291 target genes for screening were manually curated and selected on the basis of expression levels >1 RPKM in A20 lymphoma cells (accession ENCSR000CLV) and cross-referencing with the UniProt Knowledgebase (64) for the following annotations: secreted, membrane, immunity, inflammatory response, or cytokine. sgRNA sequences were obtained from previously described CRISPR libraries (65) and are listed in Supplementary Table S1. For increased sensitivity, target genes were separated into four separate pools for independent screening.
Library Preparation and Lentiviral Production
The custom oligonucleotide libraries were reconstituted in water to a final concentration of 0.01 pmol/μL and PCR amplified using Q5 Hot Start Polymerase (New England Biolabs). Each PCR-amplified library was then purified using a PCR purification kit (Qiagen) following the manufacturer's protocol. Subsequently, a restriction digest was performed using BbsI restriction enzyme (New England Biolabs) at 37°C overnight. The digested library was then purified by electrophoresis on a 2% agarose gel with 1× TBE running buffer and recovered using a gel extraction kit (Qiagen) following the manufacturer's protocol. The library oligonucleotides were then cloned downstream of the human U6 promoter in a lentiviral vector that also contained an NGFR transgene downstream of the human phosphoglycerate kinase promoter. The vector backbone was digested with AgeI and EcoRI, treated with FastAP Thermosensitive Alkaline Phosphatase (Thermo Scientific), and purified on a 1% agarose gel and recovered using a gel extraction kit (Qiagen). Ligation was performed using the Quick Ligase Kit (New England Biolabs). To prevent loss of library diversity, colonies were collected from fifteen 10-cm plates after transformation of NEB 10-beta electrocompetent cells (New England Biolabs). The pool of plasmids was prepared for transfection using an endotoxin-free Maxi prep kit (Qiagen). Lentiviral vectors were produced as previously described (34). Briefly, 293T cells were seeded 24 hours before Ca3PO4 transfection with third-generation VSV-pseudotyped packaging plasmids and library transfer plasmids. Supernatants were then collected, passed through a 0.22-μm filter, and purified by ultracentrifugation. Viral titer was estimated on 293T cells by limiting dilution.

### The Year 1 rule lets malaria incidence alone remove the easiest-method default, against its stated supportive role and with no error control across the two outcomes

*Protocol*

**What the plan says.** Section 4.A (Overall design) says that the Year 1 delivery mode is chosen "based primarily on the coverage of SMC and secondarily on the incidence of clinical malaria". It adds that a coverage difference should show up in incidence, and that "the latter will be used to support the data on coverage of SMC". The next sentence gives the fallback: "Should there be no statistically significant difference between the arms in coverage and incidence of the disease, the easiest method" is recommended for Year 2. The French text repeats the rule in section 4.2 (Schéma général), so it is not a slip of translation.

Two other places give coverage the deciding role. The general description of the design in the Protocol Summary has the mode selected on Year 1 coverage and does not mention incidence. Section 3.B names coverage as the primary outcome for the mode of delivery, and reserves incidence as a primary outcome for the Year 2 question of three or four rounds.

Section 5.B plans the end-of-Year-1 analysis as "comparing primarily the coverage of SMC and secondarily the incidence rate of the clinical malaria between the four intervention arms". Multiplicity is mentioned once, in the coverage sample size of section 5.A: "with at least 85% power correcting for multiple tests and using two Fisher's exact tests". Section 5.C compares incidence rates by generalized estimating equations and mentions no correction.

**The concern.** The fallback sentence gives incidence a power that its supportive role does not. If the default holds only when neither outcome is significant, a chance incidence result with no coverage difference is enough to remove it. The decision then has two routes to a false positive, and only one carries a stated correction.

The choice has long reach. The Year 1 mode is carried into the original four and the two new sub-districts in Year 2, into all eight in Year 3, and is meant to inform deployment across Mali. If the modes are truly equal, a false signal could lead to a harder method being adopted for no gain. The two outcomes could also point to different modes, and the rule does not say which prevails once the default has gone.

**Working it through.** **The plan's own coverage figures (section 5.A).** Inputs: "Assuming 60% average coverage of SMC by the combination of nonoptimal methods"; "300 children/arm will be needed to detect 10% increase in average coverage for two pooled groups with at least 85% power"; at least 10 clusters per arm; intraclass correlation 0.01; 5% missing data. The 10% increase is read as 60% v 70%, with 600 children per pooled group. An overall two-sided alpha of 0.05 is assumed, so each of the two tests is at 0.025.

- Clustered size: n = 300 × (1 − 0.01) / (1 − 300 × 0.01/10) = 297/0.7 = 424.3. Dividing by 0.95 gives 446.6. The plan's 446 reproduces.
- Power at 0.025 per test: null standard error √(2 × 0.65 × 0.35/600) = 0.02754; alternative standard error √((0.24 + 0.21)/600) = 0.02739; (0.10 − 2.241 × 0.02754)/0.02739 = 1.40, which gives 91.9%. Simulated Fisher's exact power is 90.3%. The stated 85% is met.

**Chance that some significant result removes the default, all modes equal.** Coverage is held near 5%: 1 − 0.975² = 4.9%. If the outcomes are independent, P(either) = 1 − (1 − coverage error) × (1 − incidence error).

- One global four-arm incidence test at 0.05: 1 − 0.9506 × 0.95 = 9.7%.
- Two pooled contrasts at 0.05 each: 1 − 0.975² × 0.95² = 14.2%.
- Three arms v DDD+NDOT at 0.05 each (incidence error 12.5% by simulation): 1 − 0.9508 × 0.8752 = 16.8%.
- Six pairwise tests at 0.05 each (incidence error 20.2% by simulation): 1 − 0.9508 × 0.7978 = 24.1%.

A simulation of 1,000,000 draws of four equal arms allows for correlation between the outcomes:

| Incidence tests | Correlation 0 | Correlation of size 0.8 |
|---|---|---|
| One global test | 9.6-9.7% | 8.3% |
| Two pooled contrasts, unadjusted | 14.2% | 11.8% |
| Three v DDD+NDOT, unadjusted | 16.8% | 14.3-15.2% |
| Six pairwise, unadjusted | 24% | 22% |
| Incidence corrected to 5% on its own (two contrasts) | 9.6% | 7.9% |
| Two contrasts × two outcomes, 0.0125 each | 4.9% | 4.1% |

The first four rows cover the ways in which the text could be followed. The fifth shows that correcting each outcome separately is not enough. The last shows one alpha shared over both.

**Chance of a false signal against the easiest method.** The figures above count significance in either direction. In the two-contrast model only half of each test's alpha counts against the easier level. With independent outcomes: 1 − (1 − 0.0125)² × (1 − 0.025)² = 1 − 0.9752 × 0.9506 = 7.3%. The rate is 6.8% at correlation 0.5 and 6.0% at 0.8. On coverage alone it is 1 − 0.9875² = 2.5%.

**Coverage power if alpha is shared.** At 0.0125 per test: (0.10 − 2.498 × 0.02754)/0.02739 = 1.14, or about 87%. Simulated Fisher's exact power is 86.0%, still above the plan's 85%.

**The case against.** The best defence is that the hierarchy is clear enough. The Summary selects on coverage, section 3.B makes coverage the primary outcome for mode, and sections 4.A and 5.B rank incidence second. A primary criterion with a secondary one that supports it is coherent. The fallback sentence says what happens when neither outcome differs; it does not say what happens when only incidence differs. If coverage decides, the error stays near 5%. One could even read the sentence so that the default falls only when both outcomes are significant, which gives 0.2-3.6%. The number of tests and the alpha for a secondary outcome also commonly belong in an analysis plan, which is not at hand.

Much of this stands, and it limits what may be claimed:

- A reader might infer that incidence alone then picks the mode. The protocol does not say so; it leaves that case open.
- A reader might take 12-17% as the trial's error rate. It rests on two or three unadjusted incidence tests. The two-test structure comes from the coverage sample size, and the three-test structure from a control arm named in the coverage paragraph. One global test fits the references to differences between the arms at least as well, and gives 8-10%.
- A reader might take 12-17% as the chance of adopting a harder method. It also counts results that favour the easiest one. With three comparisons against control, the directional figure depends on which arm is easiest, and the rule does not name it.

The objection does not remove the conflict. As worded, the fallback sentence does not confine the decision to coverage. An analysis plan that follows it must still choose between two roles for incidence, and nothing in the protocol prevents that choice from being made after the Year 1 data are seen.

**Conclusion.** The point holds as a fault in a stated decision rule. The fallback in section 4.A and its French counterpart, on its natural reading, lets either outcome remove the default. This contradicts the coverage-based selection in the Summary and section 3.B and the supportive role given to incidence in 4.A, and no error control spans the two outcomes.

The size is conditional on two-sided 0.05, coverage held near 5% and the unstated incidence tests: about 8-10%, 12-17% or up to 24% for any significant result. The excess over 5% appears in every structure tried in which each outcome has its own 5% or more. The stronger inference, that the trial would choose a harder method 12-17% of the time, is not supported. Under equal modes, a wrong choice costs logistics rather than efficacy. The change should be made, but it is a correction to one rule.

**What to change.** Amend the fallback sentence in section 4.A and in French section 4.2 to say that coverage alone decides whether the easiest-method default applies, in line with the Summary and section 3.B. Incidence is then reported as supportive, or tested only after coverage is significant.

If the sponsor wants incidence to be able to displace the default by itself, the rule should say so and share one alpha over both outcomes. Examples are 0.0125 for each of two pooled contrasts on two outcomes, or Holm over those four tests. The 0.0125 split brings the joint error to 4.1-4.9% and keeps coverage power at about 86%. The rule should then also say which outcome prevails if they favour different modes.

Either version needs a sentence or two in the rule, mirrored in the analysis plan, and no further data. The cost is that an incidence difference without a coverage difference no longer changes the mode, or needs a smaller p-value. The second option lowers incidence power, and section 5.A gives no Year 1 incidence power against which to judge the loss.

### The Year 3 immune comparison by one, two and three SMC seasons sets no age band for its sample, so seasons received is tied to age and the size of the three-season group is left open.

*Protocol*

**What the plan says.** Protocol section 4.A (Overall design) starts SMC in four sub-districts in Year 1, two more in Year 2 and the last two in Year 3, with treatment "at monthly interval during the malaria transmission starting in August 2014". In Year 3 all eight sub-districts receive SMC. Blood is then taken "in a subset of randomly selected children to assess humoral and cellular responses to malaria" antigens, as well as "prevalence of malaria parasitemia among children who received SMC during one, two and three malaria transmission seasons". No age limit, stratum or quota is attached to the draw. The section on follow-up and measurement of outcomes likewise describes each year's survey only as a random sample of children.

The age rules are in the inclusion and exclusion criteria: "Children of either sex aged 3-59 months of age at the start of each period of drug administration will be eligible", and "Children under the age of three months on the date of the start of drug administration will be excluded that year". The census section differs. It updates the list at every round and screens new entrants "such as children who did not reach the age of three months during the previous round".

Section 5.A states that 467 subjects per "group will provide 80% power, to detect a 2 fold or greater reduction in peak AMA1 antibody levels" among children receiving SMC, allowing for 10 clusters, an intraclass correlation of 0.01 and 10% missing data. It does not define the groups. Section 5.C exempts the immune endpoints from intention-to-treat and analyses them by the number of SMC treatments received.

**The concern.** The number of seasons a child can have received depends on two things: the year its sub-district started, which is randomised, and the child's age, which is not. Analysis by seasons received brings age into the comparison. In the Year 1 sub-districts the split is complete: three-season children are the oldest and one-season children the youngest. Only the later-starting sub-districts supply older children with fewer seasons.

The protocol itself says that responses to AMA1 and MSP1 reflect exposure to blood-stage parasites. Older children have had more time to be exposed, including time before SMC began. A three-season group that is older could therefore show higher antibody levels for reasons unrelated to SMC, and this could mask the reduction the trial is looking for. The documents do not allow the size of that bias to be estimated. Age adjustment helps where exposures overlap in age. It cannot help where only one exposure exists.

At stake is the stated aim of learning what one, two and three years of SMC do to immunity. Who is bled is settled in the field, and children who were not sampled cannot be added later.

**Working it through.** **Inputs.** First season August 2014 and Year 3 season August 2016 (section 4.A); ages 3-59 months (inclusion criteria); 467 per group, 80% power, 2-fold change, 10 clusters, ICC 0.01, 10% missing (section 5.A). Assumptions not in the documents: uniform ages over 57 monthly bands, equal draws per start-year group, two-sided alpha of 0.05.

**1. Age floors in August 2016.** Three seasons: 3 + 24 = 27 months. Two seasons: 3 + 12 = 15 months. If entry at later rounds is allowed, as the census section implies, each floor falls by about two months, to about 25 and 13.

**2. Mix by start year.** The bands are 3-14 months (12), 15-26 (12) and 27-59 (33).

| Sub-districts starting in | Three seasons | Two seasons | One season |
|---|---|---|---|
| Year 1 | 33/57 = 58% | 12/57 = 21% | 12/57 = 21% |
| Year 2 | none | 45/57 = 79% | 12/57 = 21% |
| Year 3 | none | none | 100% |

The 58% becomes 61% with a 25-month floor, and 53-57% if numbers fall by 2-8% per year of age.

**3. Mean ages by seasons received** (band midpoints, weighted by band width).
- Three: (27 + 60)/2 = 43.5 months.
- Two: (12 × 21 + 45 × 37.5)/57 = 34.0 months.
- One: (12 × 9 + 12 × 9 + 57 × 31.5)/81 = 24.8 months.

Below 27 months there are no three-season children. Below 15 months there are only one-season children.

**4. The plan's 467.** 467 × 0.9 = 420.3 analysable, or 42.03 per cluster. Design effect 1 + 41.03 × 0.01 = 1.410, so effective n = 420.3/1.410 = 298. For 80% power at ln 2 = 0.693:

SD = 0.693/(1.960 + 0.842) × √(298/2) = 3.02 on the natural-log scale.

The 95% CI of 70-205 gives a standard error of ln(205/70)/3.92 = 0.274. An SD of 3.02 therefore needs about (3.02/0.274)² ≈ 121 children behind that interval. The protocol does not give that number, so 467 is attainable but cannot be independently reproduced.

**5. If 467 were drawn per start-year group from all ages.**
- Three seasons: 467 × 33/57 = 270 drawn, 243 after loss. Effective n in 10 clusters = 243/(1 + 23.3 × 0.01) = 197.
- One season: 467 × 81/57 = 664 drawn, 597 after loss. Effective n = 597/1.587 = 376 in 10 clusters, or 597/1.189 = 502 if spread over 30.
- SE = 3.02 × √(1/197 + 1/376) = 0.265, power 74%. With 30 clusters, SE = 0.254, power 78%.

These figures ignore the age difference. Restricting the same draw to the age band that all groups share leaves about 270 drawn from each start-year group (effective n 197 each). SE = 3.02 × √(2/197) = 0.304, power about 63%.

To ensure that a majority of transduced cells received only one vector and that there was proper library representation, 1e6 cells were transduced for each replicate at an MOI of 10 to ensure ∼10% transduction efficiency. Transductions were done in a 12-well plate with a total volume of 500 μL in the presence of 5 μg/mL polybrene (Millipore). Five separate transductions were done for each cell type (A20-Cas9-GFP and A20-Cas9-mCherry) and each library to generate replicates. One week after the transduction, cells that received and integrated vector were purified by flow sorting for NGFR+ cells. Purified cells were expanded in culture for five more days before cryopreservation and thawed two days prior to the screening assay.
2 × 104 A20-GFP-library+ cells, 20,000 A20-mCherry-library+ cells, and 40,000 preactivated JEDI T cells (pooled from three separate mice) were cocultured per well in 96-well U-bottom plates. Each condition was done in 96 separate reactions (1 plate) and pooled together to ensure proper library representation. Each replicate consisted of one plate with (JEDI) and one plate without (Ctrl) T cells added into the culture. After two days, wells were pooled together and FACS purified for live NGFR+GFP+ cells and NGFR+mCherry+ cells. Purified cells were expanded in culture for two more days before cryopreservation for propagation into future iterations and preservation of a frozen pellet (2e6 cells) for DNA extraction.
Sequencing and Screen Analysis